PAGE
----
Along the canal there are many towns, some large and some small. Among them is Rochester, a very beautiful city. Some Norwegians had settled there, but there was no land left in that [153] area at the government price. {17} A short way from Rochester is a little town called Lockport which is remarkable for the many sluices mined through the solid rock. There are two parallel channels, each having five locks. Still they are working incessantly to make three channels and to heighten the locks, thus reducing the number. {18}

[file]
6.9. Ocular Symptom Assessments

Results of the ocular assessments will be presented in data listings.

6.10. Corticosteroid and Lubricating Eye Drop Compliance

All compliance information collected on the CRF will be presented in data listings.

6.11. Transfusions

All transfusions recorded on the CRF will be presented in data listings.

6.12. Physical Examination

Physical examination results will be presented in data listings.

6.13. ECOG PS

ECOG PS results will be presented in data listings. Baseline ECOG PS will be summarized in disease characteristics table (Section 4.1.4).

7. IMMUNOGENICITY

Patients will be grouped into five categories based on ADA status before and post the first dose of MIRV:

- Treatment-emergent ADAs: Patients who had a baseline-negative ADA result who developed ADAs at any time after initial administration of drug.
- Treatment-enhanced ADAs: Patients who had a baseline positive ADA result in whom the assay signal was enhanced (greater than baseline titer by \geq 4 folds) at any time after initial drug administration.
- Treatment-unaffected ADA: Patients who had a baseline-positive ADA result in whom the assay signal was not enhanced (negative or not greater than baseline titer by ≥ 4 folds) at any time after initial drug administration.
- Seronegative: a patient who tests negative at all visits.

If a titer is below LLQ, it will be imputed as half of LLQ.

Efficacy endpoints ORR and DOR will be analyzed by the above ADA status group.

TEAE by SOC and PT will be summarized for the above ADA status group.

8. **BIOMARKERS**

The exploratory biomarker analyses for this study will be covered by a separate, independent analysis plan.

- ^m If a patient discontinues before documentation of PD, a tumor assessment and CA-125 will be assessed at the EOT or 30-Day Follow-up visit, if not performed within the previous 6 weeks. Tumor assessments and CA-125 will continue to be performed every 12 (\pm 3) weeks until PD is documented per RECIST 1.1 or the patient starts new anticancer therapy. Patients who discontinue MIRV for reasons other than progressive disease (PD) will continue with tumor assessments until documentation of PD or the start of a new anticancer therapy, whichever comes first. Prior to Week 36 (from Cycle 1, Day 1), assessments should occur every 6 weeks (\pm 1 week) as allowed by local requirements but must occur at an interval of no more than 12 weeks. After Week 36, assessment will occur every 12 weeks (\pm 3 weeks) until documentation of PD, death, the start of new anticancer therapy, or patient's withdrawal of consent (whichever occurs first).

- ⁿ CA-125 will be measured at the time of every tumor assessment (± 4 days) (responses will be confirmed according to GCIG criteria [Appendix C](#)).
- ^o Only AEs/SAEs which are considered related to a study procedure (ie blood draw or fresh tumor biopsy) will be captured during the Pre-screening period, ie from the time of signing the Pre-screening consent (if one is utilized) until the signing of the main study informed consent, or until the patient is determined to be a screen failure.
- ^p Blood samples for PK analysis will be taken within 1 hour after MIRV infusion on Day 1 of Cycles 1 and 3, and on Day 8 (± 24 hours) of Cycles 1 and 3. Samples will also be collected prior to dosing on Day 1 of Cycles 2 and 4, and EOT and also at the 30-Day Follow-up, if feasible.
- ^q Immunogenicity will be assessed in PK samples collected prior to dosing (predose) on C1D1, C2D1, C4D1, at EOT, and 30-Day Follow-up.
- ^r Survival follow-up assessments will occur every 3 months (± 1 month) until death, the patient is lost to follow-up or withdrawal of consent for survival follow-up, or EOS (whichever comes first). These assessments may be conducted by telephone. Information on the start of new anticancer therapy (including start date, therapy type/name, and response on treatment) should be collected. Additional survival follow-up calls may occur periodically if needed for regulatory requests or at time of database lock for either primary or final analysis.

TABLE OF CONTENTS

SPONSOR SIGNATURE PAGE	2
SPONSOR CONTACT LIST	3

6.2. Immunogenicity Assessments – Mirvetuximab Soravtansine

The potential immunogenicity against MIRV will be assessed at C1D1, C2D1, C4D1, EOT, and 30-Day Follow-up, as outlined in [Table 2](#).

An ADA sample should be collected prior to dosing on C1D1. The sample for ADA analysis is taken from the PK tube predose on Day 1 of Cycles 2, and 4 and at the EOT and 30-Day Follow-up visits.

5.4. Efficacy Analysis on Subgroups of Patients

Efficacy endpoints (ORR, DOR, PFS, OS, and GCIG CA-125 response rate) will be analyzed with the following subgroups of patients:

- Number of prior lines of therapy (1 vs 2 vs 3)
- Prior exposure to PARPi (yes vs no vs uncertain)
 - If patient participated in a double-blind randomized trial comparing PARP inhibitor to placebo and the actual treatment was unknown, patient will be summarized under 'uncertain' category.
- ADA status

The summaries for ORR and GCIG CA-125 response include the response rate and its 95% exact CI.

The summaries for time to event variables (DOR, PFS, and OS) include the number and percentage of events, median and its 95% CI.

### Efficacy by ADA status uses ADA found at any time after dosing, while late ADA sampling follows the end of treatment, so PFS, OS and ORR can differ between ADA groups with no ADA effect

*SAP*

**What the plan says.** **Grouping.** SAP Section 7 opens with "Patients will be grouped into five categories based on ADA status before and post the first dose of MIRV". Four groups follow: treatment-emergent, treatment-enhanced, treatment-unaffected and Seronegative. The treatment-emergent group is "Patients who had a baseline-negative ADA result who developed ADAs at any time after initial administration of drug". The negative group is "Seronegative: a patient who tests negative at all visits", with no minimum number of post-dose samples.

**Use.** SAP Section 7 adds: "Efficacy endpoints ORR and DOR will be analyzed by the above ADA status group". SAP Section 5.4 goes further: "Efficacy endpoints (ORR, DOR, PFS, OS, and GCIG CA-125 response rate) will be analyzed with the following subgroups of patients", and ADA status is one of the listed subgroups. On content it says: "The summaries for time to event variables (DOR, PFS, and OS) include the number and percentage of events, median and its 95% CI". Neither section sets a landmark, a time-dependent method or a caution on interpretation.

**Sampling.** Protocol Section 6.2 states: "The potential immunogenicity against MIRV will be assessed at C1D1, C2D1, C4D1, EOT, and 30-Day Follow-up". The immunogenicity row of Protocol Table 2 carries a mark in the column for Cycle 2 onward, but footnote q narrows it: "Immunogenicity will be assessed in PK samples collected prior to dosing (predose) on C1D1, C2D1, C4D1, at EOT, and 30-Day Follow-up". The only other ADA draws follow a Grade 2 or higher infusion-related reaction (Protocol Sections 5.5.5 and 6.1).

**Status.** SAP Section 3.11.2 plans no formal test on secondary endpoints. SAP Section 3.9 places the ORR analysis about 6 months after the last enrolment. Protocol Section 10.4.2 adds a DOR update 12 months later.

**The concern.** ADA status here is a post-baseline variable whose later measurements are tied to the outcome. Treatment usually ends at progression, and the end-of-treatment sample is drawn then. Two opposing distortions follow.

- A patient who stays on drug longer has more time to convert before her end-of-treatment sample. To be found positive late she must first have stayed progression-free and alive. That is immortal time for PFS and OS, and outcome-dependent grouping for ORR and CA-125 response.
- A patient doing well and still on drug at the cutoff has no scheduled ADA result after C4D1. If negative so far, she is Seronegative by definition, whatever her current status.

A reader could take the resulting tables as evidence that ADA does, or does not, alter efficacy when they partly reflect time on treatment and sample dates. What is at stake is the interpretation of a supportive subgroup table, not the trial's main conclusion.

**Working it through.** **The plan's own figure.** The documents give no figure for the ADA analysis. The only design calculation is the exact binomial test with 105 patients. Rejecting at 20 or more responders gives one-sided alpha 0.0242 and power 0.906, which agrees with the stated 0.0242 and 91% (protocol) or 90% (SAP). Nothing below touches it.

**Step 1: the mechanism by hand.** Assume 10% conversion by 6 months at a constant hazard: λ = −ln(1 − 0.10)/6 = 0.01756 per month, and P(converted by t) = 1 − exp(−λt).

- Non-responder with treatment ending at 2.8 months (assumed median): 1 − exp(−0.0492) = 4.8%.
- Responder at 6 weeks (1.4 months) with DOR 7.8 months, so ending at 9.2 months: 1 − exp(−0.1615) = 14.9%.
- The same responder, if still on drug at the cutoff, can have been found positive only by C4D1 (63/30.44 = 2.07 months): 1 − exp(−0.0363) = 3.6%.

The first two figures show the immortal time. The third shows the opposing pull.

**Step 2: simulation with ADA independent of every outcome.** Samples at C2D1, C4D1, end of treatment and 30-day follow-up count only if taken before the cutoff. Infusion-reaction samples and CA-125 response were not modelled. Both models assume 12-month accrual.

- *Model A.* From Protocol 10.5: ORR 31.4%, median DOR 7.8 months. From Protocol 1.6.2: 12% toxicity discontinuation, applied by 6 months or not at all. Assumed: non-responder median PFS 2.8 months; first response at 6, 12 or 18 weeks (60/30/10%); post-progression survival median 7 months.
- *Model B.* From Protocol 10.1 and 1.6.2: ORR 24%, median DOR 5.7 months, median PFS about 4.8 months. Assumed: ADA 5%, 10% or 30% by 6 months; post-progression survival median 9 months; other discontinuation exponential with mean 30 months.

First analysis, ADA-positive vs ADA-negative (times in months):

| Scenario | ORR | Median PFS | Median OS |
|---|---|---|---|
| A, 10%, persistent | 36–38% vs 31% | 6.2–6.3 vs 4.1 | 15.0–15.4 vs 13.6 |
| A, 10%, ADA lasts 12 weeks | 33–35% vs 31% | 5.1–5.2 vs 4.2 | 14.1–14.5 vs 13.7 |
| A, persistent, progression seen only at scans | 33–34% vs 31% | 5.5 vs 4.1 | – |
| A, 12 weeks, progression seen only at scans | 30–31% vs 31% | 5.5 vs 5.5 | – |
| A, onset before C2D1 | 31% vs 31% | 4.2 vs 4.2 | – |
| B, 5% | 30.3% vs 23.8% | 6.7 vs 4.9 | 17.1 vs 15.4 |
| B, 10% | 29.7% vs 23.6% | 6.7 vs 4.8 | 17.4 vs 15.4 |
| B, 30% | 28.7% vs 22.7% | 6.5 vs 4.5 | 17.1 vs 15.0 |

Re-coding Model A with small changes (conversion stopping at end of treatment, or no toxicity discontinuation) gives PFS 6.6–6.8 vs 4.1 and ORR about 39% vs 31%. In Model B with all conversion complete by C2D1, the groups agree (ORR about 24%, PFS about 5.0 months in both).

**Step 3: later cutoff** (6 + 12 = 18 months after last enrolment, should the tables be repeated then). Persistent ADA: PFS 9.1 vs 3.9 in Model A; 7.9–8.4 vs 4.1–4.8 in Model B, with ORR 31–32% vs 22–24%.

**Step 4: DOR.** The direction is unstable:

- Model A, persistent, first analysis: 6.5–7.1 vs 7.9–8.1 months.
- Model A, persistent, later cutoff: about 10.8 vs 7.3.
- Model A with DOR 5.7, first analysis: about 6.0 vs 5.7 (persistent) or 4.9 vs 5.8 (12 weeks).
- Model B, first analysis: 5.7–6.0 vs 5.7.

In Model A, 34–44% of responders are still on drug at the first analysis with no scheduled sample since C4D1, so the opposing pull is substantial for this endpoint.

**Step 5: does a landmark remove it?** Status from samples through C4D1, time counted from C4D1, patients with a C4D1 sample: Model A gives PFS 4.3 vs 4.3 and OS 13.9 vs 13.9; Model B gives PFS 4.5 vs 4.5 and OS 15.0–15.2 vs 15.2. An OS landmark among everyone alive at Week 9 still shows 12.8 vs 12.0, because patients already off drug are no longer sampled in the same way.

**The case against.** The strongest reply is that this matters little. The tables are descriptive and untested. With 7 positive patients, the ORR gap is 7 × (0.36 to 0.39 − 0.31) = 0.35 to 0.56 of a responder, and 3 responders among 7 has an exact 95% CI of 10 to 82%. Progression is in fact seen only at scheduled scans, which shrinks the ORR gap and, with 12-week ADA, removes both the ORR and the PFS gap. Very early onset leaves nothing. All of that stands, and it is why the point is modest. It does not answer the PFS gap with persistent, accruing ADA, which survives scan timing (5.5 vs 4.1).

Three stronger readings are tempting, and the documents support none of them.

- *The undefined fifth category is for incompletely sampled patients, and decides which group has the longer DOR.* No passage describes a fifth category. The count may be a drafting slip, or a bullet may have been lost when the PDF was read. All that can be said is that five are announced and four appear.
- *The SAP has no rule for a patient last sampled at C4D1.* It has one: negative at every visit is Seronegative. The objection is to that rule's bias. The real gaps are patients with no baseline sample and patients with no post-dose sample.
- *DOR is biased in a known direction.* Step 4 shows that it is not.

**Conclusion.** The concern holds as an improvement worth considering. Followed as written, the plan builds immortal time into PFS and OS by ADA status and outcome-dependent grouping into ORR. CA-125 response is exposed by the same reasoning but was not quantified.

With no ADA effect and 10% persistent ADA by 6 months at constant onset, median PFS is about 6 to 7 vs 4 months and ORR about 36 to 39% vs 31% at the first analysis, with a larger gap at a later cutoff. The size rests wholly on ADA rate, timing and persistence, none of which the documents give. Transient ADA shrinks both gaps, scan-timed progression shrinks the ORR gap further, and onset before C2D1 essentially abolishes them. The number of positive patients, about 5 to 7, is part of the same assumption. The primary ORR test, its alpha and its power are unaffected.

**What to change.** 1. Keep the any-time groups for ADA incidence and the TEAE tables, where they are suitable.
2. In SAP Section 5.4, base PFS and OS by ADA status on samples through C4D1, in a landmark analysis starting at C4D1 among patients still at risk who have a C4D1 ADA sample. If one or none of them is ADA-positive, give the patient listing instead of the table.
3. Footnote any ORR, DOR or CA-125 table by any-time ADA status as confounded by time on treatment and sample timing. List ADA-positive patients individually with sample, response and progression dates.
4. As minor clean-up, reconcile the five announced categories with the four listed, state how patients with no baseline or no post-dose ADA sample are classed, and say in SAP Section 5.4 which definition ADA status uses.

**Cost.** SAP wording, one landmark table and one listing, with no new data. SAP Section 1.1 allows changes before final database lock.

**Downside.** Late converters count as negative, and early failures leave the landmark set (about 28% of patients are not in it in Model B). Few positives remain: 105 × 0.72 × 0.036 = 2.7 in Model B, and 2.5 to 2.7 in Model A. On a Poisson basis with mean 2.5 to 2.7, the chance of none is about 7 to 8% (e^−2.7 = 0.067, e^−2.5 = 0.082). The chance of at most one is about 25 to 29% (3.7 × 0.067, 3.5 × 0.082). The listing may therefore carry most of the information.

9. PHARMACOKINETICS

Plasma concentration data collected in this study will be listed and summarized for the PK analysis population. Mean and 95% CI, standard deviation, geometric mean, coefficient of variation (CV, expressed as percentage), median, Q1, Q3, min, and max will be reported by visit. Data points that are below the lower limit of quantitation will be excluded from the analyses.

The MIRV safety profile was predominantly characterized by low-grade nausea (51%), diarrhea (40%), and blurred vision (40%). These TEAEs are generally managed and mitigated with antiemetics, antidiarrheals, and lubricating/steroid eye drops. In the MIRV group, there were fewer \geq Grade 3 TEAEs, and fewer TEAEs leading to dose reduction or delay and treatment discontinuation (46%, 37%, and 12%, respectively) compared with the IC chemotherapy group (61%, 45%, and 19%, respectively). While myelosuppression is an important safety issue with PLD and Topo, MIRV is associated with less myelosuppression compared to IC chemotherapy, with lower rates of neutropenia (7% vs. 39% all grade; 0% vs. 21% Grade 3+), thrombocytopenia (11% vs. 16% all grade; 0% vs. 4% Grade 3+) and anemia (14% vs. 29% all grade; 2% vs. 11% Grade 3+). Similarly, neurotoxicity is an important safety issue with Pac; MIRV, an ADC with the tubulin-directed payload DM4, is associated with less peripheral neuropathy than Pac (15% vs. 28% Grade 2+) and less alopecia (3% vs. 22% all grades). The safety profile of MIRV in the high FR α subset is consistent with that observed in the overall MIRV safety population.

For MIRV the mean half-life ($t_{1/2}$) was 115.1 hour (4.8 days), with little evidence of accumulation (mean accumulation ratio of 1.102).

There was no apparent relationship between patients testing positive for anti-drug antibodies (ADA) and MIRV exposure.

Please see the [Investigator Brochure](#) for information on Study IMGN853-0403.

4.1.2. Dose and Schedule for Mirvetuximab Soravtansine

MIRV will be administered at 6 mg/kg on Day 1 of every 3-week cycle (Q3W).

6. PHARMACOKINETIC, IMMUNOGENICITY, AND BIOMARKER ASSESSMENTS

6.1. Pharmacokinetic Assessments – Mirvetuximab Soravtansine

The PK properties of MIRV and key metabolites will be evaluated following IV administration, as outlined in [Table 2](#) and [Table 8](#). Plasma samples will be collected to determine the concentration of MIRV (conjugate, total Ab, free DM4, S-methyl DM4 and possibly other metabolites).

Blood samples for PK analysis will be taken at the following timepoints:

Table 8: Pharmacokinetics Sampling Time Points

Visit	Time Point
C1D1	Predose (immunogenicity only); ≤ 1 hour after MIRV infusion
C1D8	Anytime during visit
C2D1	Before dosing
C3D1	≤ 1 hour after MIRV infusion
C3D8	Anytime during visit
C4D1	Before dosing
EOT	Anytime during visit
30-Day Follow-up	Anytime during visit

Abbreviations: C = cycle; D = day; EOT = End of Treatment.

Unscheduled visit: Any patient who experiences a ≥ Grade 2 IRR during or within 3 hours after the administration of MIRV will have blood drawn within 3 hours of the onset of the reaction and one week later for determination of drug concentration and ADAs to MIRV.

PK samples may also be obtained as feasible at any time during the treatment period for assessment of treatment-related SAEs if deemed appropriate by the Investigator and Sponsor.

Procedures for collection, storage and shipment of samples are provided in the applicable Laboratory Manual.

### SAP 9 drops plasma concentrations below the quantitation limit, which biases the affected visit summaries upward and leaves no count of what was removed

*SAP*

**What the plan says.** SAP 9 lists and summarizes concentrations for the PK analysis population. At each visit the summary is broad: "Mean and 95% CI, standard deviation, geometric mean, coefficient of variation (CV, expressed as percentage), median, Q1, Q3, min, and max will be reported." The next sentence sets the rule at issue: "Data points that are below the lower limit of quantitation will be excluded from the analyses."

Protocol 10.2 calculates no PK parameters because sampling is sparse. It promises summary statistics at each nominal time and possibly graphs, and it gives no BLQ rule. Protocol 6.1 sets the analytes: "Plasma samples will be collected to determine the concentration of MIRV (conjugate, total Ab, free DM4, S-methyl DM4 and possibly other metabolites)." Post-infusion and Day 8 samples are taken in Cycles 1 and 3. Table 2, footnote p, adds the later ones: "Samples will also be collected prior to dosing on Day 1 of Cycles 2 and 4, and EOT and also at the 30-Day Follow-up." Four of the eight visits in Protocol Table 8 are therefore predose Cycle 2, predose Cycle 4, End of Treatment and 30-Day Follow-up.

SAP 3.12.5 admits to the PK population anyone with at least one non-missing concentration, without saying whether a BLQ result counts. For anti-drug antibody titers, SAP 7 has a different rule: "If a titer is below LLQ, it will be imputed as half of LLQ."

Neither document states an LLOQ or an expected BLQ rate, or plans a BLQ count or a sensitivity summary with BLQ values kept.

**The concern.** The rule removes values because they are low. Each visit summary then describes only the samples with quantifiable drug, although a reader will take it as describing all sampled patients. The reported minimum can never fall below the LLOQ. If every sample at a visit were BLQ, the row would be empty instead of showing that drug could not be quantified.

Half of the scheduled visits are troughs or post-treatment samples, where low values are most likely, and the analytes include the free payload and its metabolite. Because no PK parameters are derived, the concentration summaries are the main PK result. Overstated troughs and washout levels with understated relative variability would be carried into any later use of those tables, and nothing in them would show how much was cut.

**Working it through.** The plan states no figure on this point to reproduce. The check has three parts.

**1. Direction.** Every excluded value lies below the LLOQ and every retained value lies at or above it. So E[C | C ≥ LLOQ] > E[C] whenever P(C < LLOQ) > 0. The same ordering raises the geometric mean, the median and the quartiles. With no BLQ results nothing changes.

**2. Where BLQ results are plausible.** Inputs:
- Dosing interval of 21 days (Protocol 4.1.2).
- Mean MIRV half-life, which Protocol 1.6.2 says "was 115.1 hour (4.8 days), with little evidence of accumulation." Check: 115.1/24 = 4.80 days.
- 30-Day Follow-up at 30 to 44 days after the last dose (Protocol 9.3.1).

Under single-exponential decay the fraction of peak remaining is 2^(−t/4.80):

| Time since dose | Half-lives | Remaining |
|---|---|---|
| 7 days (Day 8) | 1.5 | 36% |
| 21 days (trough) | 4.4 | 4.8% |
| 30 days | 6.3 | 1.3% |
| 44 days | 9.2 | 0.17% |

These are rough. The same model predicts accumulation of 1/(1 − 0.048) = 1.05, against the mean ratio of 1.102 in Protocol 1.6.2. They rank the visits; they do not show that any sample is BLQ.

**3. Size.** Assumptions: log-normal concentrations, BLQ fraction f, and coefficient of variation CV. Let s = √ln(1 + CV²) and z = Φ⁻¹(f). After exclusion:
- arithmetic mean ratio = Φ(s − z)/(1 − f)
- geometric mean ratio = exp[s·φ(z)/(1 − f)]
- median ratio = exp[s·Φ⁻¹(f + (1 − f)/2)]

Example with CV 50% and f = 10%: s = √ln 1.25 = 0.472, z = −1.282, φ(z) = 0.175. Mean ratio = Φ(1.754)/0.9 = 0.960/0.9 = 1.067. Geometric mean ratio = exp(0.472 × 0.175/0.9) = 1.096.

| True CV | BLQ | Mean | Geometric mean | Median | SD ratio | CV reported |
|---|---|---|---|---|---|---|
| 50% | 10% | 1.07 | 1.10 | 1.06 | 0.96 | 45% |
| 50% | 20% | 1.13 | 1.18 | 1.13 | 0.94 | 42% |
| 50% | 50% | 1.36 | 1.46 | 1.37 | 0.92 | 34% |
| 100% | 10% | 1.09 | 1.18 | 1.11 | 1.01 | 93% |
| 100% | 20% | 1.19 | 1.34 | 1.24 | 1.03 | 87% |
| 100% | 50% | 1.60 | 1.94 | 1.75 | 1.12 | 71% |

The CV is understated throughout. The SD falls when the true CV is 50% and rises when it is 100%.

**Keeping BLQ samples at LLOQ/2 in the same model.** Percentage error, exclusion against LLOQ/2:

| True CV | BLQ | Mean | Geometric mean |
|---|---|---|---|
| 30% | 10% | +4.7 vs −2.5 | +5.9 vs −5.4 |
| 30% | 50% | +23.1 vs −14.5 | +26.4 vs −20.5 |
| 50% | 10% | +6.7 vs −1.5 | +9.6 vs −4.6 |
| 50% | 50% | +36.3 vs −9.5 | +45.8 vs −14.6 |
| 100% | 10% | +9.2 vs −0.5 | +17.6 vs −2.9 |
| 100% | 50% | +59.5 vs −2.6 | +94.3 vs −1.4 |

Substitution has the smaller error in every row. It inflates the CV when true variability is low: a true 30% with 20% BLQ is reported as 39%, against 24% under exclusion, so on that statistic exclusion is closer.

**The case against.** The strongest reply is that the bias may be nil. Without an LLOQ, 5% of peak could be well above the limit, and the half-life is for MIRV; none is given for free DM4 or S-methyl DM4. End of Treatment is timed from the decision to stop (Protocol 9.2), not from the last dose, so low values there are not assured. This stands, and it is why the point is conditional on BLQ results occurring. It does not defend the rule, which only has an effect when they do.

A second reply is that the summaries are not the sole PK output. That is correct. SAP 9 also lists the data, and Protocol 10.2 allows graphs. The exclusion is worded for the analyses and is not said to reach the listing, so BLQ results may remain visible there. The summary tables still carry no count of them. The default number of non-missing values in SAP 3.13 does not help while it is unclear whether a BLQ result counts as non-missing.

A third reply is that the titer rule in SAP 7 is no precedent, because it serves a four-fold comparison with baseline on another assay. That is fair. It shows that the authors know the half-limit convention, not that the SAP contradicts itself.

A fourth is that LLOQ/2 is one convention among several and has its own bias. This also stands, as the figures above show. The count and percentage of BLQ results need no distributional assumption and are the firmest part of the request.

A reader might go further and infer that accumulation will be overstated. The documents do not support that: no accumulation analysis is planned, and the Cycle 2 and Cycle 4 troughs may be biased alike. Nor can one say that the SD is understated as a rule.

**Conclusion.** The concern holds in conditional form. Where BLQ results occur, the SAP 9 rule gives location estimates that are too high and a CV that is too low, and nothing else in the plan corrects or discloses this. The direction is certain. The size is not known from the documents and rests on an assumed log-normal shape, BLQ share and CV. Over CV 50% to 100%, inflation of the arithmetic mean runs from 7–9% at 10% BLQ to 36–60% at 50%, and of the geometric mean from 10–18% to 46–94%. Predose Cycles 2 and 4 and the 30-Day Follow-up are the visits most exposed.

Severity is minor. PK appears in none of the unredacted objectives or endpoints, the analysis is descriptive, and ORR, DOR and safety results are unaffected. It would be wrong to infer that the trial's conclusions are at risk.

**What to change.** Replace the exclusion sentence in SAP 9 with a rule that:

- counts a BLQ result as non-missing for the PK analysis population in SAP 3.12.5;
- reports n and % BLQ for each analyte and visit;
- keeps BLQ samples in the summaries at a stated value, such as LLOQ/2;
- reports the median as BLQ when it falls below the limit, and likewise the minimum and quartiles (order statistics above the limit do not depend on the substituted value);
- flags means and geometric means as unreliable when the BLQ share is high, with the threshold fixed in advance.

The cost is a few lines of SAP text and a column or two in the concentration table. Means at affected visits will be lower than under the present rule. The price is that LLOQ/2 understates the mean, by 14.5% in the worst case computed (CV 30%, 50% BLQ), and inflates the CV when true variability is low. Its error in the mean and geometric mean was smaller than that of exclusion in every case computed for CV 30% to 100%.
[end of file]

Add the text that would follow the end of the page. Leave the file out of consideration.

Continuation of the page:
We finally reached Buffalo on August 23. There we were transferred from the canalboat to a large freighter, where we had good quarters. We went uptown to look about and to buy necessities for the ensuing trip. But, I, of course, lacked money, so again I was in great straits. I asked several for a loan, but all in vain. At last I did get $2 from a man from Voss, by giving him a rifle as security. Thus I was saved for a little while. On the twenty-fifth the steamer was to begin its trip up the three great fresh-water lakes-Erie, Huron, and Michigan. We were taken aboard, together with numerous other emigrants. While the great boat pulled away from the city, beautiful music was played as long as the people ashore could hear us. This did not last very long, however, because the boat developed great speed, having double engines-and it was four decks high. It was the largest boat I saw during the entire trip. This steamer usually touches at every port, either to take on wood, which is used as fuel for the engines, or to let passengers off or on. At times it was so far out that we could not see land on either hand, these lakes being so vast. When we neared the city called Milwaukee, a little steamer came to take off those passengers who might wish to land there. Practically all of our group went ashore except those from Voss, who proceeded on to Chicago in Illinois. {19} The rest of us took the little steamer for Milwaukee, which is located in Wisconsin. This was Sunday, August 30.